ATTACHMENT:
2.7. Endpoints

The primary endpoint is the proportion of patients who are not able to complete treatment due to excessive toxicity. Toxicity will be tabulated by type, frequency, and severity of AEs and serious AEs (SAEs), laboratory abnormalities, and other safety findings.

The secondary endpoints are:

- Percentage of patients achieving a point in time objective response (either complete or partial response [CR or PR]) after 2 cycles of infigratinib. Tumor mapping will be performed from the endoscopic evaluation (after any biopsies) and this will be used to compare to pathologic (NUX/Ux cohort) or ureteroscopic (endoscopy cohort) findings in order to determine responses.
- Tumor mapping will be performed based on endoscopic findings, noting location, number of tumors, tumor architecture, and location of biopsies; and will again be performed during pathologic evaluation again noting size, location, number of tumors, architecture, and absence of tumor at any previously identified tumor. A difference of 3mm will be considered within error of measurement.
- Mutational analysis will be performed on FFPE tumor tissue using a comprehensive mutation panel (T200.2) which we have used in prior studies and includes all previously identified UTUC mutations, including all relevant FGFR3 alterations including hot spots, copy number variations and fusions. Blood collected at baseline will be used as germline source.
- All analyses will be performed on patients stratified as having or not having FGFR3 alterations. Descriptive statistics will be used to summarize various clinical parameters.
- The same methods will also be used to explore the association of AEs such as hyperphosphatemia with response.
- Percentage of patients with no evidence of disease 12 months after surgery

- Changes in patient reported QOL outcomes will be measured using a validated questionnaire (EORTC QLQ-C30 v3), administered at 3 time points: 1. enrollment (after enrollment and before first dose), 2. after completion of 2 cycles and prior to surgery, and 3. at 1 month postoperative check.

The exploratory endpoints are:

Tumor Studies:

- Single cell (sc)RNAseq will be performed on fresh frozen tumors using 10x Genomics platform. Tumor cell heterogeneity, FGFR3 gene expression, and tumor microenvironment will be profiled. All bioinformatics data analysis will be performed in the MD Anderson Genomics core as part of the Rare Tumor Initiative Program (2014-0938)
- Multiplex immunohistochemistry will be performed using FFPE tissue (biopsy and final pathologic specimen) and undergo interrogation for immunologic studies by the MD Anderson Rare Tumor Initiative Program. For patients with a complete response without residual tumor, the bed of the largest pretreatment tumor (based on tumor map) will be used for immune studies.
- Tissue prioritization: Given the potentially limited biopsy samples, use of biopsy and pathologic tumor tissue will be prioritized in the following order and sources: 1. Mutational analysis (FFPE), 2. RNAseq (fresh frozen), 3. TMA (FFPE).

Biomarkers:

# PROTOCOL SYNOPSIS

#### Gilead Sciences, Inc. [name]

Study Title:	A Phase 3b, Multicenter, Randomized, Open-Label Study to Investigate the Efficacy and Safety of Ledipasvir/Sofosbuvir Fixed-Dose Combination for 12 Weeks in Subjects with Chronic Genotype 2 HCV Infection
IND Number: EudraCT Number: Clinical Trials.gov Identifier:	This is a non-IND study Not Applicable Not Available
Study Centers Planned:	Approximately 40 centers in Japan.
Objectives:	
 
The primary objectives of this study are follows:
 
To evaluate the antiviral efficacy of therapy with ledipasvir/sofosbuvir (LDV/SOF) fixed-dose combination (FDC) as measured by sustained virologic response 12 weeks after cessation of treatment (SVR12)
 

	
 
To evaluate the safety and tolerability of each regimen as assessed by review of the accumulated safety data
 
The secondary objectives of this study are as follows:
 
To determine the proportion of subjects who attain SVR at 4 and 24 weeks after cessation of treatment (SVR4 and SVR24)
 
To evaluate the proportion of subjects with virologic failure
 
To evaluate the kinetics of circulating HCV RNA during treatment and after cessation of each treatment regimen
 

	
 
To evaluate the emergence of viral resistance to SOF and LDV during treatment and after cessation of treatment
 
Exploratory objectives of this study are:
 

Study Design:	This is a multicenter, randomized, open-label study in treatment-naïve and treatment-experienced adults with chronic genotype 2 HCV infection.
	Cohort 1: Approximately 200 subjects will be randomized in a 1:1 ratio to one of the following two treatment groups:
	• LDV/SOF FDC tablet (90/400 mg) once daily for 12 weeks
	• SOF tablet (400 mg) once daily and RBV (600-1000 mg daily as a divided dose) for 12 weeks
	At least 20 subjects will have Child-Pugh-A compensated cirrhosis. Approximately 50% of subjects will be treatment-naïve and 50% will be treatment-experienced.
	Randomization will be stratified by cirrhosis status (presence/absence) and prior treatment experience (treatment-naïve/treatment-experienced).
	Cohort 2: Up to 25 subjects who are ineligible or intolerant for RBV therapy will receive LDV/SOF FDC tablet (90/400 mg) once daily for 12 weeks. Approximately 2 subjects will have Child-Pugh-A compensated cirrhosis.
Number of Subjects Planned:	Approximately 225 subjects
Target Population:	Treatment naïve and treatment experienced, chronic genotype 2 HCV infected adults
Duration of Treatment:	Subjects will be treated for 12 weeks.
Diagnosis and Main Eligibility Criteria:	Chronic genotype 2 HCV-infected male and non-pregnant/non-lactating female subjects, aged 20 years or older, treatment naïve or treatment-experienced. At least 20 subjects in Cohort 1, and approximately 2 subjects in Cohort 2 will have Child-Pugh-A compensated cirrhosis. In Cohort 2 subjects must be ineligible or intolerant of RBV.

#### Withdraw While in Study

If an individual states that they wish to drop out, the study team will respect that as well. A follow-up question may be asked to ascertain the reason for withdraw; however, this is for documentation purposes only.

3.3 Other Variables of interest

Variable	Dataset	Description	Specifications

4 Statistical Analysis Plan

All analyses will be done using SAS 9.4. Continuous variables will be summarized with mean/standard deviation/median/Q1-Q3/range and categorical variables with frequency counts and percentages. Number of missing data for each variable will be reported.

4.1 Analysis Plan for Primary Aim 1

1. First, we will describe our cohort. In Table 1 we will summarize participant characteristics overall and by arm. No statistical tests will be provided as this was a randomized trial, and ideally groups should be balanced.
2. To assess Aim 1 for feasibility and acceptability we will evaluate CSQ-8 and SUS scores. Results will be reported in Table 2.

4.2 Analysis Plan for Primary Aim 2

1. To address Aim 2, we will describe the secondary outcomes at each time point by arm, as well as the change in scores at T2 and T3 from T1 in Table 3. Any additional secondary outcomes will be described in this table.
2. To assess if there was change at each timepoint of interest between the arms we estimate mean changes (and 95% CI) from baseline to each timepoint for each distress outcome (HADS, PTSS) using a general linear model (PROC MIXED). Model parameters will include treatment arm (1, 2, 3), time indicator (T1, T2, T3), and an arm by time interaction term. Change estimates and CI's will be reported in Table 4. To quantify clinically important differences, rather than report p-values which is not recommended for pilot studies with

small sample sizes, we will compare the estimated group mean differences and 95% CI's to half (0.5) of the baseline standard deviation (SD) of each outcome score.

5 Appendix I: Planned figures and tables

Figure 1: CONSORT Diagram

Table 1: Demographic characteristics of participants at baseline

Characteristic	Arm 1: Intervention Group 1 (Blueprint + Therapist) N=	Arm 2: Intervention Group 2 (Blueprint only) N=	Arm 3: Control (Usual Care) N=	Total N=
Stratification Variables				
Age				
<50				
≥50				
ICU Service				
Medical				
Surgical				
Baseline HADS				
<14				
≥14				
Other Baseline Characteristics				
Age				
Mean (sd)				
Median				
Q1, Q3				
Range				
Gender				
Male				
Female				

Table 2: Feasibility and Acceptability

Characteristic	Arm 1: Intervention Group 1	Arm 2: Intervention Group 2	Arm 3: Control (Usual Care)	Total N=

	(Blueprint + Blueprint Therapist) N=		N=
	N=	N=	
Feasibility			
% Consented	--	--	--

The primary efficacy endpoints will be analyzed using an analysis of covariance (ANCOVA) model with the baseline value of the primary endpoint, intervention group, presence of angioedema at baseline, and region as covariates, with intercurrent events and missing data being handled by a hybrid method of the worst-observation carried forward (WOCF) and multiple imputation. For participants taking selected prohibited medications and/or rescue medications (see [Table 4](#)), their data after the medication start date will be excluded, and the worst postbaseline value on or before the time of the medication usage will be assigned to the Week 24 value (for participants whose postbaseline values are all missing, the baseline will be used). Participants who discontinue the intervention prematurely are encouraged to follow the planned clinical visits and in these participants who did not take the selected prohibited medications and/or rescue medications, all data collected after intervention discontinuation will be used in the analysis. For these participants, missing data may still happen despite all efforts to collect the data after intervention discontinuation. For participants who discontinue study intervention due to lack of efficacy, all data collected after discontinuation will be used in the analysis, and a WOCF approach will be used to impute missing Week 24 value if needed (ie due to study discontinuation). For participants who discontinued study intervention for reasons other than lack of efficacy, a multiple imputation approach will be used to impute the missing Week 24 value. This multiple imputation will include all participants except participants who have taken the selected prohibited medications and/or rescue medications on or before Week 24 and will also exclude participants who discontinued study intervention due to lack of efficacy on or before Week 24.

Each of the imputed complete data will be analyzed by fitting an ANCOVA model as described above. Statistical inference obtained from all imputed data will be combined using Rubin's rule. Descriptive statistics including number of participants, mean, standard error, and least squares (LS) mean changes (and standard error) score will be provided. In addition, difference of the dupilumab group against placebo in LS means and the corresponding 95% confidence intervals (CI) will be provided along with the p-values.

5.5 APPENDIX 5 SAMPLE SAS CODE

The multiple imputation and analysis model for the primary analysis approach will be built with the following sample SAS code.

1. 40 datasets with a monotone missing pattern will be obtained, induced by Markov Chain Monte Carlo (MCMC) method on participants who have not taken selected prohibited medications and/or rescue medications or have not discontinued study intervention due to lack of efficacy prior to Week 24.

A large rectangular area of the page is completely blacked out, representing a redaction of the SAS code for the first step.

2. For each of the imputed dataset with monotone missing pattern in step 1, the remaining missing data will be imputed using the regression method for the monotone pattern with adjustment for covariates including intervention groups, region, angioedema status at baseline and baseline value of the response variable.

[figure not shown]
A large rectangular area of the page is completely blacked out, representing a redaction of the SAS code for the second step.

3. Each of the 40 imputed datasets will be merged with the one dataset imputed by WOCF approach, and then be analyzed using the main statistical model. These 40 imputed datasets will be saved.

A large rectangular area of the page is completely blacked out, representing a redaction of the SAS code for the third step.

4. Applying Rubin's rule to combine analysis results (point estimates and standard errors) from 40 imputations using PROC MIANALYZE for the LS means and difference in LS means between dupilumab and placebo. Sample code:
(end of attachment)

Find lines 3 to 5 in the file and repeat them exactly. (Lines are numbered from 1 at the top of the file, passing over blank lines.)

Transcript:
The secondary endpoints are:

- Percentage of patients achieving a point in time objective response (either complete or partial response [CR or PR]) after 2 cycles of infigratinib. Tumor mapping will be performed from the endoscopic evaluation (after any biopsies) and this will be used to compare to pathologic (NUX/Ux cohort) or ureteroscopic (endoscopy cohort) findings in order to determine responses.
- Tumor mapping will be performed based on endoscopic findings, noting location, number of tumors, tumor architecture, and location of biopsies; and will again be performed during pathologic evaluation again noting size, location, number of tumors, architecture, and absence of tumor at any previously identified tumor. A difference of 3mm will be considered within error of measurement.